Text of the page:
32. Pacheco MA, Cepeda AS, Bernotienė R, Lotta IA, Matta NE, Valkiūnas G, Escalante AA. 2018. Primers targeting mitochondrial genes of avian haemosporidians: PCR detection and differential DNA amplification of parasites belonging to different genera. International Journal for Parasitology, 48, 657–670. [CrossRef] [PubMed] [Google Scholar]
  33. Pacheco MA, Matta NE, Valkiūnas G, Parker PG, Mello B, Stanley CE Jr, Lentino M, Garcia A, Maria A, Cranfield M, Kosakovsky P, Sergei L, Escalante AA. 2018. Mode and rate of evolution of haemosporidian mitochondrial genomes: Timing the radiation of avian parasites. Molecular Biology and Evolution, 35, 383–403. [CrossRef] [PubMed] [Google Scholar]
  34. Pattaradilokrat S, Tiyamanee W, Simpalipan P, Kaewthamasorn M, Saiwichai T, Li J, Harnyuttanakorn P. 2015. Molecular detection of the avian malaria parasite Plasmodium gallinaceum in Thailand. Veterinary Parasitology, 210, 1–9. [CrossRef] [PubMed] [Google Scholar]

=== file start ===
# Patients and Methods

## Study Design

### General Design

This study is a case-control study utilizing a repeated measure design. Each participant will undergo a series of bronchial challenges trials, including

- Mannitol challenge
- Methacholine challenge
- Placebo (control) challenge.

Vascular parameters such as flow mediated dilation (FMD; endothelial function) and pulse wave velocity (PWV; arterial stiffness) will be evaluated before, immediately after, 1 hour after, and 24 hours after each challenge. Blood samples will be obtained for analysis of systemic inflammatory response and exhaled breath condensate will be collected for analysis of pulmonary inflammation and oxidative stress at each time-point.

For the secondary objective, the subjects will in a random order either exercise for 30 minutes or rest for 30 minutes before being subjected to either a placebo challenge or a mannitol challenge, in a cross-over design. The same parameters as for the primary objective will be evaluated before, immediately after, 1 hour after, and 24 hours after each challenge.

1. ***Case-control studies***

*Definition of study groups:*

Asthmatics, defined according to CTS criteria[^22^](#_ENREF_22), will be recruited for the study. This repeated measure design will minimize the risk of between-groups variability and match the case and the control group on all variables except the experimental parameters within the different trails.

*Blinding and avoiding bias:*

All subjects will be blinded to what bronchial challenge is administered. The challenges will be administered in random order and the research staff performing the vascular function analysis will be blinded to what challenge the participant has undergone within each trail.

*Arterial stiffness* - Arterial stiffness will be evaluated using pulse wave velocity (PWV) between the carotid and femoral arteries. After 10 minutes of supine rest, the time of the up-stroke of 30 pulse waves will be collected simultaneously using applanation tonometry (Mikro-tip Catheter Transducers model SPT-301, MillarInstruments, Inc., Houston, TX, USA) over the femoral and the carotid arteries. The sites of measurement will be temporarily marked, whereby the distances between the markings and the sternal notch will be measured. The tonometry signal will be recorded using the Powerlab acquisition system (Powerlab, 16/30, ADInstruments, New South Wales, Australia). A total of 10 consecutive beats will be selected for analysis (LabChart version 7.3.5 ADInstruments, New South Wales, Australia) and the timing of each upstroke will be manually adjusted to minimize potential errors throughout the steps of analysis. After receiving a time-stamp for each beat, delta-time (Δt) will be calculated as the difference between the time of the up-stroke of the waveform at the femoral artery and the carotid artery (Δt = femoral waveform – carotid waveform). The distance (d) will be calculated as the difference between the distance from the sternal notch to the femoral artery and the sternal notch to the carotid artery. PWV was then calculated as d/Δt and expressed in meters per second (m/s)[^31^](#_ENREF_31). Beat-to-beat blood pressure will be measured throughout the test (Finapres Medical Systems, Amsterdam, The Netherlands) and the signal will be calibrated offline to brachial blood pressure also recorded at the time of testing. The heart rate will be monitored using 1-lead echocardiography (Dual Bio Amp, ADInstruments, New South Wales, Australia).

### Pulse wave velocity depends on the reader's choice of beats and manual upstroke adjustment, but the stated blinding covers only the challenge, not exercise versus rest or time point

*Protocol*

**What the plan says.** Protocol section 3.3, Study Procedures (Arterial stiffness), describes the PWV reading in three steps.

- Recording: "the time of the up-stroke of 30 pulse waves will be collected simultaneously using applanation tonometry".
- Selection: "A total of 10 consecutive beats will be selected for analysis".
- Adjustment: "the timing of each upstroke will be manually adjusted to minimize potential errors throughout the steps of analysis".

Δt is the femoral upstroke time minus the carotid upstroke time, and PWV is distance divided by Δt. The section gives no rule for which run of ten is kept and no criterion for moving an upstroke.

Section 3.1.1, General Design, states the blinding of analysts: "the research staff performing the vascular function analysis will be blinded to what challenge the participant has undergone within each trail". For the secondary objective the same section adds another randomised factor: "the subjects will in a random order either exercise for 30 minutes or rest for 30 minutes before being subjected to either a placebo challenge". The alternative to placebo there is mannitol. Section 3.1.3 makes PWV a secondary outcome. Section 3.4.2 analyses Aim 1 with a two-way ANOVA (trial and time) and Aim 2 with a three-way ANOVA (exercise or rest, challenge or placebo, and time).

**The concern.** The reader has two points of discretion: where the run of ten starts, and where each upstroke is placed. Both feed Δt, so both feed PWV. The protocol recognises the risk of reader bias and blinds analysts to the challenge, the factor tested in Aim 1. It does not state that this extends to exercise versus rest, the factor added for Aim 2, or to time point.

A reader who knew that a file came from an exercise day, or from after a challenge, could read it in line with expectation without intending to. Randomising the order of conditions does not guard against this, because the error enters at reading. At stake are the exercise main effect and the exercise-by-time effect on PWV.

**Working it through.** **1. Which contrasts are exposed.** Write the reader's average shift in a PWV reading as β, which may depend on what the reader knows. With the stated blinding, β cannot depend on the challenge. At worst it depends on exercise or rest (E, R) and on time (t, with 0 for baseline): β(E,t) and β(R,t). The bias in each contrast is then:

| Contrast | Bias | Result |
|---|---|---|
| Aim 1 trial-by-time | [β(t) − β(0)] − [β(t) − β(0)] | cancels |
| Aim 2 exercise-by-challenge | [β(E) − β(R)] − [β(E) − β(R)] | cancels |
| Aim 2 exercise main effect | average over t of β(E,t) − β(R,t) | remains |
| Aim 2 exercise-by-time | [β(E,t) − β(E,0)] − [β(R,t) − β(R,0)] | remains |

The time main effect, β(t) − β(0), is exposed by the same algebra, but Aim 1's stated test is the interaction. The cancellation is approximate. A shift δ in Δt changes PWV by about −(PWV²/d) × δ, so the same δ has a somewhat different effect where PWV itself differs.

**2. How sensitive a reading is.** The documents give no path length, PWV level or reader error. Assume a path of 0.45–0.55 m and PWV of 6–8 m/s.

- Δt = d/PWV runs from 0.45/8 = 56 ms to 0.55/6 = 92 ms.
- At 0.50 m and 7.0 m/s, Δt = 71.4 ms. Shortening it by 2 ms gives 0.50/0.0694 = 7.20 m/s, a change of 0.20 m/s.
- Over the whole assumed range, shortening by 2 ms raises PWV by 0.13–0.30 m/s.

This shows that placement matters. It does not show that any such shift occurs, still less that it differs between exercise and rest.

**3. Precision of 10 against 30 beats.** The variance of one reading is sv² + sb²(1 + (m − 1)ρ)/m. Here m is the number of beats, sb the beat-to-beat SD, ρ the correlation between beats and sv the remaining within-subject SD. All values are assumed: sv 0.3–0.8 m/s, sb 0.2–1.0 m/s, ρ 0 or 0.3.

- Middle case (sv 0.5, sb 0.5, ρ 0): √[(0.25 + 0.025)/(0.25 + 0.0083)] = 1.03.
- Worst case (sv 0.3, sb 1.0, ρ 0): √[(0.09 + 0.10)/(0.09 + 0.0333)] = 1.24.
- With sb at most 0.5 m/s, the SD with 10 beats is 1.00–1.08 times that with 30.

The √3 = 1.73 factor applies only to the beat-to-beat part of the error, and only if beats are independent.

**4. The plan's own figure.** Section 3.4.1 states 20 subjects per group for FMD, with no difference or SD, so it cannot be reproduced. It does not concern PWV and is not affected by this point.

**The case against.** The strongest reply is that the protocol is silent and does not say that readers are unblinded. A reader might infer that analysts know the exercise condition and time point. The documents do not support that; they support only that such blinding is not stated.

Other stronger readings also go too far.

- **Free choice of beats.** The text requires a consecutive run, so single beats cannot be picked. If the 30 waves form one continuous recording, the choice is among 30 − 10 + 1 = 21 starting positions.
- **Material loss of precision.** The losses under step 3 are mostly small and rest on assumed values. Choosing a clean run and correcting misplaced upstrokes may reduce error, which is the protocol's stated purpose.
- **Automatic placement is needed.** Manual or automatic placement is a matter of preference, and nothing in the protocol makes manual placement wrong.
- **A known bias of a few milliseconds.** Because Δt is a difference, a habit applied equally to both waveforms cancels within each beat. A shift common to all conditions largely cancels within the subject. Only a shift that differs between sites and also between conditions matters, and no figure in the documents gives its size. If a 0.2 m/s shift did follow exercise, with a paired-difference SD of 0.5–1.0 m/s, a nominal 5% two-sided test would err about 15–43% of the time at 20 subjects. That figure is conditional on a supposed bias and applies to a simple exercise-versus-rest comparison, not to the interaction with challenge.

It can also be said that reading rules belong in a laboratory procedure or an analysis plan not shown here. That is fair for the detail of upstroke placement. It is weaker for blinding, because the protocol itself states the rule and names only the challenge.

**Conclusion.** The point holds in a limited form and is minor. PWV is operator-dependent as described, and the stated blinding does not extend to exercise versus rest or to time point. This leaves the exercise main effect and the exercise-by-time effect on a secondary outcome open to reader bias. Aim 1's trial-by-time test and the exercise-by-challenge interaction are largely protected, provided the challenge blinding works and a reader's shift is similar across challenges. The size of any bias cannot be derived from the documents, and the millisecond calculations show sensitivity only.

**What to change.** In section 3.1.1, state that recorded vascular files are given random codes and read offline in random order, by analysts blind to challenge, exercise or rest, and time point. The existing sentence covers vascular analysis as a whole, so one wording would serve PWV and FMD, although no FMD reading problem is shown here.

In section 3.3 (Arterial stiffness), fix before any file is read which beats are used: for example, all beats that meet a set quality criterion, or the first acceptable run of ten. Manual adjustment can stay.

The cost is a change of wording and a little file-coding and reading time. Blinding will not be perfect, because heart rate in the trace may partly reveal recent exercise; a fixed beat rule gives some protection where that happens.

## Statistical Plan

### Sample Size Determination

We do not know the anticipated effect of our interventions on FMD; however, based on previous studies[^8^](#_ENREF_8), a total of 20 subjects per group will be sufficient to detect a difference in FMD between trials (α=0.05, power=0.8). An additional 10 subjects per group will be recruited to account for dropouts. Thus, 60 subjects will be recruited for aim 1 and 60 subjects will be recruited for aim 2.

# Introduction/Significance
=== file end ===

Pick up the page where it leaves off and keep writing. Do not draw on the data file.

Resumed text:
35. Piratae S, Vaisusuk K, Chatan W. 2021. Prevalence and molecular identification of Leucocytozoon spp. in fighting cocks (Gallus gallus) in Thailand. Parasitology Research, 120, 2149–2155. [CrossRef] [PubMed] [Google Scholar]
  36. Pramual P, Tangkawanit U, Kunprom C, Vaisusuk K, Chatan W, Wongpakam K, Thongboonma S. 2020. Seasonal population dynamics and a role as natural vector of Leucocytozoon of black fly, Simulium chumpornense Takaoka & Kuvangkadilok. Acta Tropica, 211, 105617. [CrossRef] [PubMed] [Google Scholar]
  37. Reeves AB, Smith MM, Meixell BW, Fleskes JP, Ramey AM. 2015. Genetic diversity and host specificity varies across three genera of blood parasites in ducks of the Pacific Americas Flyway. PLoS One, 10, e0116661. [CrossRef] [PubMed] [Google Scholar]
  38. Ruiz-Pesini E, Mishmar D, Brandon M, Procaccio V, Wallace DC. 2004. Effects of purifying and adaptive selection on regional variation in human mtDNA. Science, 303, 223–226. [CrossRef] [PubMed] [Google Scholar]
  39. Sato Y, Hagihara M, Yamaguchi T, Yukawa M, Murata K. 2007. Phylogenetic comparison of Leucocytozoon spp. from wild birds of Japan. Journal of Veterinary Medical Science, 69, 55–59. [CrossRef] [PubMed] [Google Scholar]
  40. Singjam S, Ruksachat N. 2011. Case Report: Outbreak of leucocytozoonosis in captive wild birds. Khao Kor Wildlife Captive Breeding Center, Veterinary Research and Development Center. DLD Thailand, Report number 8, 1–7. [Google Scholar]